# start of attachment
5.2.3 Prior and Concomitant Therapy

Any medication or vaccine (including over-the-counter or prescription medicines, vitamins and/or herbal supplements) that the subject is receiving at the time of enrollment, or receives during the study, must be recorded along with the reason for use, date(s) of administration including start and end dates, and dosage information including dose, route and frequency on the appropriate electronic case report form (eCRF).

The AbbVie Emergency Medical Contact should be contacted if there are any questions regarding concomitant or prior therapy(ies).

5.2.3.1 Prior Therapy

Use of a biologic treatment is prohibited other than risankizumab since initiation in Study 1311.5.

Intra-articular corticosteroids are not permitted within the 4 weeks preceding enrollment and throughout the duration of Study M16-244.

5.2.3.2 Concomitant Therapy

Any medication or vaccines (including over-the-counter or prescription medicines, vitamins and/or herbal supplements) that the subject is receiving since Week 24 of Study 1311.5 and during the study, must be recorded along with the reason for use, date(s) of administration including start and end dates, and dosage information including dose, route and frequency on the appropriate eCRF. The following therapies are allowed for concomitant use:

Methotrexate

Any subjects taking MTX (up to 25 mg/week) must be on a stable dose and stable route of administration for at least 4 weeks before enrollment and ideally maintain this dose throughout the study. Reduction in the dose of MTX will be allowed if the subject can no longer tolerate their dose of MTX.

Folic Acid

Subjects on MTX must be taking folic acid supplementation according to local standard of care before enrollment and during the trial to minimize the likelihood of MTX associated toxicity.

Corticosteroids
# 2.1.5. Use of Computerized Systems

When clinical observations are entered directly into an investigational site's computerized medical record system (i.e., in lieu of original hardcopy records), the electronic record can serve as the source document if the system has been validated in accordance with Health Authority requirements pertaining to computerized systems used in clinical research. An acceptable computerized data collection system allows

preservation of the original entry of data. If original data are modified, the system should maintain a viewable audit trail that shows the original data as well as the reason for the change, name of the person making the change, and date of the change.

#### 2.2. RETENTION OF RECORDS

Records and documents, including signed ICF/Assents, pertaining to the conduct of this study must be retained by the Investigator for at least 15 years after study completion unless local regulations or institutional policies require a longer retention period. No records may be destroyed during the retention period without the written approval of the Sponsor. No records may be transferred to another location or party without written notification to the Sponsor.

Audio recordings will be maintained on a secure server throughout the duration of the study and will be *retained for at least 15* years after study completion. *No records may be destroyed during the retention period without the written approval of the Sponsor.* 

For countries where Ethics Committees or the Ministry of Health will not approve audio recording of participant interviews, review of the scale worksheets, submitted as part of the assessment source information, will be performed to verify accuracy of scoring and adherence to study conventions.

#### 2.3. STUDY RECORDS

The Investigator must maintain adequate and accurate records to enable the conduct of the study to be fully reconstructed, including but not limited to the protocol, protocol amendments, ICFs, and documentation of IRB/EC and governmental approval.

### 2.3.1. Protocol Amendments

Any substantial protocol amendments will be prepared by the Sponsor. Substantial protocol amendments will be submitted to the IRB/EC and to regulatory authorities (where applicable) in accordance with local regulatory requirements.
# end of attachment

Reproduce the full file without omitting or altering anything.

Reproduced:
5.2.3 Prior and Concomitant Therapy

Any medication or vaccine (including over-the-counter or prescription medicines, vitamins and/or herbal supplements) that the subject is receiving at the time of enrollment, or receives during the study, must be recorded along with the reason for use, date(s) of administration including start and end dates, and dosage information including dose, route and frequency on the appropriate electronic case report form (eCRF).

The AbbVie Emergency Medical Contact should be contacted if there are any questions regarding concomitant or prior therapy(ies).

5.2.3.1 Prior Therapy

Use of a biologic treatment is prohibited other than risankizumab since initiation in Study 1311.5.

Intra-articular corticosteroids are not permitted within the 4 weeks preceding enrollment and throughout the duration of Study M16-244.

5.2.3.2 Concomitant Therapy

Any medication or vaccines (including over-the-counter or prescription medicines, vitamins and/or herbal supplements) that the subject is receiving since Week 24 of Study 1311.5 and during the study, must be recorded along with the reason for use, date(s) of administration including start and end dates, and dosage information including dose, route and frequency on the appropriate eCRF. The following therapies are allowed for concomitant use:

Methotrexate

Any subjects taking MTX (up to 25 mg/week) must be on a stable dose and stable route of administration for at least 4 weeks before enrollment and ideally maintain this dose throughout the study. Reduction in the dose of MTX will be allowed if the subject can no longer tolerate their dose of MTX.

Folic Acid

Subjects on MTX must be taking folic acid supplementation according to local standard of care before enrollment and during the trial to minimize the likelihood of MTX associated toxicity.

Corticosteroids
# 2.1.5. Use of Computerized Systems

When clinical observations are entered directly into an investigational site's computerized medical record system (i.e., in lieu of original hardcopy records), the electronic record can serve as the source document if the system has been validated in accordance with Health Authority requirements pertaining to computerized systems used in clinical research. An acceptable computerized data collection system allows

preservation of the original entry of data. If original data are modified, the system should maintain a viewable audit trail that shows the original data as well as the reason for the change, name of the person making the change, and date of the change.

#### 2.2. RETENTION OF RECORDS

Records and documents, including signed ICF/Assents, pertaining to the conduct of this study must be retained by the Investigator for at least 15 years after study completion unless local regulations or institutional policies require a longer retention period. No records may be destroyed during the retention period without the written approval of the Sponsor. No records may be transferred to another location or party without written notification to the Sponsor.

Audio recordings will be maintained on a secure server throughout the duration of the study and will be *retained for at least 15* years after study completion. *No records may be destroyed during the retention period without the written approval of the Sponsor.* 

For countries where Ethics Committees or the Ministry of Health will not approve audio recording of participant interviews, review of the scale worksheets, submitted as part of the assessment source information, will be performed to verify accuracy of scoring and adherence to study conventions.

#### 2.3. STUDY RECORDS

The Investigator must maintain adequate and accurate records to enable the conduct of the study to be fully reconstructed, including but not limited to the protocol, protocol amendments, ICFs, and documentation of IRB/EC and governmental approval.

### 2.3.1. Protocol Amendments

Any substantial protocol amendments will be prepared by the Sponsor. Substantial protocol amendments will be submitted to the IRB/EC and to regulatory authorities (where applicable) in accordance with local regulatory requirements.